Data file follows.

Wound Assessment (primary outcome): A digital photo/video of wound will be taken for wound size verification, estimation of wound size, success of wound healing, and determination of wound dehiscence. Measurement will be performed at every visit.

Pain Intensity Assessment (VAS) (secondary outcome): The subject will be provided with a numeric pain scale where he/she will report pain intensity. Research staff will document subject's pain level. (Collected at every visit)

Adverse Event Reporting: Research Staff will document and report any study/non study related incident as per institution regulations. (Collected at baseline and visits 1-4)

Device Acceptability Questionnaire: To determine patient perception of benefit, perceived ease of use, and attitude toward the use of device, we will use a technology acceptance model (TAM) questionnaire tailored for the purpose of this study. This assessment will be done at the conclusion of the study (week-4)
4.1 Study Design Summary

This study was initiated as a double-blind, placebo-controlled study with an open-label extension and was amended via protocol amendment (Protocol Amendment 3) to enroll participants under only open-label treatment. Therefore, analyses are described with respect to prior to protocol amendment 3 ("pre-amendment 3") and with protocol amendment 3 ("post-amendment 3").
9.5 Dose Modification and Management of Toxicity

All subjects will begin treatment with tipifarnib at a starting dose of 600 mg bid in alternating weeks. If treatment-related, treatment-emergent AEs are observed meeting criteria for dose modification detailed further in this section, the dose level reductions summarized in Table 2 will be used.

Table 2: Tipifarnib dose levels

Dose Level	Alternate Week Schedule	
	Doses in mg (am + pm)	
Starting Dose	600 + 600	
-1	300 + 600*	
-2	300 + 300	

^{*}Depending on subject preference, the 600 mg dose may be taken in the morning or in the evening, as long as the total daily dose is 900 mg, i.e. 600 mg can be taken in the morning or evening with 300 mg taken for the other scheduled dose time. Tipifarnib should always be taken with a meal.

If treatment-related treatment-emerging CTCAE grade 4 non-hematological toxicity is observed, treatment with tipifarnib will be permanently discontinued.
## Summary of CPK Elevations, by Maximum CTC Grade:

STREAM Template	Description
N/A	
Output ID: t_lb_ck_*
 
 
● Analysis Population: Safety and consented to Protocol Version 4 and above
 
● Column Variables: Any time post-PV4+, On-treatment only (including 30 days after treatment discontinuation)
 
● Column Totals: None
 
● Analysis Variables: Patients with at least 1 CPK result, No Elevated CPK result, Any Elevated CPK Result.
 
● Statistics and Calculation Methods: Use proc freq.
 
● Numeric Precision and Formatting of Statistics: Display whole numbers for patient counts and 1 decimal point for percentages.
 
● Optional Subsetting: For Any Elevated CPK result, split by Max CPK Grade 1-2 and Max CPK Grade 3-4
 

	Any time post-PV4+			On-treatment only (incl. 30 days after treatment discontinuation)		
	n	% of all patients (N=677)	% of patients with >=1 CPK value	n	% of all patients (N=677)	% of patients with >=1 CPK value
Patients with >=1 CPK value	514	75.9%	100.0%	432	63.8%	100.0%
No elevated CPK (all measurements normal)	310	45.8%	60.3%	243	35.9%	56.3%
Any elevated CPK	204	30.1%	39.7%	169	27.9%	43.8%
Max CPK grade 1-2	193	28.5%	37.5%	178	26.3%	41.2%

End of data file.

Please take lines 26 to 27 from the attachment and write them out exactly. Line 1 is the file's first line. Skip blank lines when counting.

● Numeric Precision and Formatting of Statistics: Display whole numbers for patient counts and 1 decimal point for percentages.
 
● Optional Subsetting: For Any Elevated CPK result, split by Max CPK Grade 1-2 and Max CPK Grade 3-4
 